I shall describe each of these considerations, emphasizing changes that have occurred during the past four decades. For it is those changes, taken together with my own 20 years of experience on this Court, that lead me to believe that the death penalty, in and of itself, now likely constitutes a legally prohibited “cruel and unusual punishmen[t].” U. S. Const., Amdt. 8.

If you thought the next presidential election was crucial already, it just got a whole lot bigger. Four Justices (Kennedy, Scalia, Ginsburg, and Breyer) are between 77 and 82 years old. Elections matter… [emphasis original]  

Inserted from <Daily Kos>

Click through for much more information.

Now, consider a Court in which Sturmbannführer Scalia, and Kennedy, along with Ginsburg and Breyer were replaced with Justices just like Ginsburg and Breyer.  Such a Court would make Constitutional decisions.  The Fascist Five Injustices of SCROTUS, Republican Constitutional VD, would have become the Toddler Tantrum Three.  America would be on the mend.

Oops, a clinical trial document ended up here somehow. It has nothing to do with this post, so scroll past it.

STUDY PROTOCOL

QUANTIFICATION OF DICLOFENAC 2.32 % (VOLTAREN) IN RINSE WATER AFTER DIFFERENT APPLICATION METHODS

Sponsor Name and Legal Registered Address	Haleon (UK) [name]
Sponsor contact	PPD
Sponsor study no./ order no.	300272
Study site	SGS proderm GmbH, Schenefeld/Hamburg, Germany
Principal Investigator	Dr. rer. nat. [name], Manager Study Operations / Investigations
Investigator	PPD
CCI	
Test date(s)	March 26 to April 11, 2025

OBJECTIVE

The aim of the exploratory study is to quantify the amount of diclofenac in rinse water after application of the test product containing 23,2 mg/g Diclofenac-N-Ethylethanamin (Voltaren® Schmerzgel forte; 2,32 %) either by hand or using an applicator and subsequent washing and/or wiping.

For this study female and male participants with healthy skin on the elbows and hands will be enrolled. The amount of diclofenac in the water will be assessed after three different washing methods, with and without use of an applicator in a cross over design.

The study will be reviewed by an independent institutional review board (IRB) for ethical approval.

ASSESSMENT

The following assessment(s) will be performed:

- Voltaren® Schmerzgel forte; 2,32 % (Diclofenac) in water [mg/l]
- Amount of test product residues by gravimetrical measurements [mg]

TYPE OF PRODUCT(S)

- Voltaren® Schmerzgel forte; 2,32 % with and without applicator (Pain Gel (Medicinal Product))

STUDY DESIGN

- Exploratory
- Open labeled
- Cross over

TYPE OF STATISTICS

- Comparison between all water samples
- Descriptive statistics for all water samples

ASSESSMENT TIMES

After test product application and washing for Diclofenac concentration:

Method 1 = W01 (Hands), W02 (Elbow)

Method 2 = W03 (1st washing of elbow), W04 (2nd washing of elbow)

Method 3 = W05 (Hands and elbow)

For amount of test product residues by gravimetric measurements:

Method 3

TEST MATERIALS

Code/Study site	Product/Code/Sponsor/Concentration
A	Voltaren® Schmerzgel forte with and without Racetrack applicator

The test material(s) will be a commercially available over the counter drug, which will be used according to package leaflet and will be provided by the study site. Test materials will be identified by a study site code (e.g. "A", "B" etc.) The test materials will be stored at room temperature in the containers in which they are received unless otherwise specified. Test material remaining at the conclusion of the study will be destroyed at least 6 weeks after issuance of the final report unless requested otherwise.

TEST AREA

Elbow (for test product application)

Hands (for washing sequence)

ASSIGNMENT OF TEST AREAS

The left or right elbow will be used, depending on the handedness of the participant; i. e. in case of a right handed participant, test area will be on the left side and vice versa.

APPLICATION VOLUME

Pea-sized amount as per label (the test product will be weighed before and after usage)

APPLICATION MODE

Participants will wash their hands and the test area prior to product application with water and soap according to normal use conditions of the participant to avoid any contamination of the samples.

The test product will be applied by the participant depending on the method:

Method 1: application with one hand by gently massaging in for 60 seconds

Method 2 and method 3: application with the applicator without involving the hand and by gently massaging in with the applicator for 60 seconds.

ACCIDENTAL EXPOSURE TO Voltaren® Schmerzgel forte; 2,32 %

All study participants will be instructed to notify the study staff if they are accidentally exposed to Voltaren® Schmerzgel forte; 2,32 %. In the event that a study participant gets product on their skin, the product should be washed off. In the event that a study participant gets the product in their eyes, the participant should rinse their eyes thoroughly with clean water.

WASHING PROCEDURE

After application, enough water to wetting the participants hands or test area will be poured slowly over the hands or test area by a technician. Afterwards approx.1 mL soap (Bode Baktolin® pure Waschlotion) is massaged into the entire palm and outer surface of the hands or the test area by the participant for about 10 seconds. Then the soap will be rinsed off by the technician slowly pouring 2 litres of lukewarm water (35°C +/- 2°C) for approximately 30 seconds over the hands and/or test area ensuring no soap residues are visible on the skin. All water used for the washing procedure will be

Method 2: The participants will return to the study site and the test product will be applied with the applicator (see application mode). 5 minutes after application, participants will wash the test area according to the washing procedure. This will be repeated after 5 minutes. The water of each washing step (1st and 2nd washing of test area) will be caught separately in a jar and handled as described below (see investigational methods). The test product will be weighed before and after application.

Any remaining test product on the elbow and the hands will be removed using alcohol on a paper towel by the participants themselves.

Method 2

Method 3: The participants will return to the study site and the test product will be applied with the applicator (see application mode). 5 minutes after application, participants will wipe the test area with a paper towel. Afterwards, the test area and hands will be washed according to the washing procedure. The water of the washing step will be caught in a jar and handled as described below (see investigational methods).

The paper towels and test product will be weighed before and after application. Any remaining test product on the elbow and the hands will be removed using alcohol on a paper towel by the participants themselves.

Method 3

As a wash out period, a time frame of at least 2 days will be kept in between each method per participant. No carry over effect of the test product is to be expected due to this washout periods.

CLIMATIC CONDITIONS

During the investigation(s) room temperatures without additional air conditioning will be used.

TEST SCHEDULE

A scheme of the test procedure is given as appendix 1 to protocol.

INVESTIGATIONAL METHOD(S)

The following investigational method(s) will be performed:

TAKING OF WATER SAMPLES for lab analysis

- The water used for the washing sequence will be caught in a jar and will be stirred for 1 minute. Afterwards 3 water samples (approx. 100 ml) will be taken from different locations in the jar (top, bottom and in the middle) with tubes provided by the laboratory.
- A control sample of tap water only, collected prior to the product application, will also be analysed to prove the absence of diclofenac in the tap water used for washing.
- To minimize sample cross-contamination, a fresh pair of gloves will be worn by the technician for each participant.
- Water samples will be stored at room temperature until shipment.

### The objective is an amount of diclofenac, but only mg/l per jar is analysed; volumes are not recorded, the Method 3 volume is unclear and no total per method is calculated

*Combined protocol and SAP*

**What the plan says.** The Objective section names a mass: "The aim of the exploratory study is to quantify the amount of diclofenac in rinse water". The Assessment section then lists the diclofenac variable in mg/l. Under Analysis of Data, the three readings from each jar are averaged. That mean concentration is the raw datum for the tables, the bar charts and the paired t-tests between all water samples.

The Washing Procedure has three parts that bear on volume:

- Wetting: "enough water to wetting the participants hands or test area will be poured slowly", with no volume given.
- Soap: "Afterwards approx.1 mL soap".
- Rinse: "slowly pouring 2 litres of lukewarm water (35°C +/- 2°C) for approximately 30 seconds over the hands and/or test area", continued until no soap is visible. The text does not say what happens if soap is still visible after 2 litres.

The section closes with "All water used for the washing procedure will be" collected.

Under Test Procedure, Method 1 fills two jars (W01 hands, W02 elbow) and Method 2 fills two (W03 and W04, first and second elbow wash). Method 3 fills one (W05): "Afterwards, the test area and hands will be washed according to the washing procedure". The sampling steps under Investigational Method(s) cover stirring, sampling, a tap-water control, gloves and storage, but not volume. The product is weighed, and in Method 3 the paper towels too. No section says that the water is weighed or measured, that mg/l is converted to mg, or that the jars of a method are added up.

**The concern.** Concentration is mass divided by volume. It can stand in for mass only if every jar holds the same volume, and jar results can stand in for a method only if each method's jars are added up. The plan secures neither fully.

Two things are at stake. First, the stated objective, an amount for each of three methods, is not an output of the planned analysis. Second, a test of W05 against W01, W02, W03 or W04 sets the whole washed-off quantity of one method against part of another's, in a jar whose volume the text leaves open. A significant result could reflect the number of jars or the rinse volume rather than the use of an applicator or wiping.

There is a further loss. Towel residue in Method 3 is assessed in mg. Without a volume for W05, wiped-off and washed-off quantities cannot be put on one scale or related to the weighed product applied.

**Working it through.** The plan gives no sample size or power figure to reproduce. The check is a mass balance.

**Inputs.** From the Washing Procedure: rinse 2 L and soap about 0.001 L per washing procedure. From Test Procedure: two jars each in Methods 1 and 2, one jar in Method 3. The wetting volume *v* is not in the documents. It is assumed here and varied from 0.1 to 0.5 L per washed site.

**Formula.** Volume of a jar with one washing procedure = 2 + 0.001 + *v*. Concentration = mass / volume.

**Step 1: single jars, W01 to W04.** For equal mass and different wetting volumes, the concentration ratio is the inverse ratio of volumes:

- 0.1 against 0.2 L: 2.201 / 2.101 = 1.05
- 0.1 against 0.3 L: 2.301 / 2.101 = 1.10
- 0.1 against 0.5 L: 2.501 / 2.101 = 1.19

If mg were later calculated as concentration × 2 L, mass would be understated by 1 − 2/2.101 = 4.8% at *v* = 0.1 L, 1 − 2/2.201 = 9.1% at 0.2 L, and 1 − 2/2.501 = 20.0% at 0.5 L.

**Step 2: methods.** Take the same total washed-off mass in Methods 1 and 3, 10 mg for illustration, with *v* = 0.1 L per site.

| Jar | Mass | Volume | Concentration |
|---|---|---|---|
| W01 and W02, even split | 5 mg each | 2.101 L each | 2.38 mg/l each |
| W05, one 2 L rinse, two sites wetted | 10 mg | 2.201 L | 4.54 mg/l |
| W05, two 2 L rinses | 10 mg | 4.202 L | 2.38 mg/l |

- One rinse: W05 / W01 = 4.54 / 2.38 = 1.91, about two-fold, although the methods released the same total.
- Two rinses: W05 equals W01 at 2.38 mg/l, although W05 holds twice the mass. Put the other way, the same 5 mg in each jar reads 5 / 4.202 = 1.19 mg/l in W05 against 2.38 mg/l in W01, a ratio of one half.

On the other hand, consider a Court in which Ginsburg and Breyer, along with Scalia and Kennedy were replaced with Injustices just like Sturmbannführer Scalia, Teabag Thomas, and Scalito.  Such a Court would establish  permanent, totalitarian Republican Reich. The Fascist Five Injustices of SCROTUS would become the Sedition Seven.  America would not survive.

In this Tale of Two Courts, which Court do you want?  What are you willing to do to get it?

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Apr 302015
 

I’m still dealing with considerable pain, but not enough to shut me down completely.  In addition, I’m rewarding myself for writing with  a kitty sun nap, as our high will be over 70°.

Jig Zone Puzzle: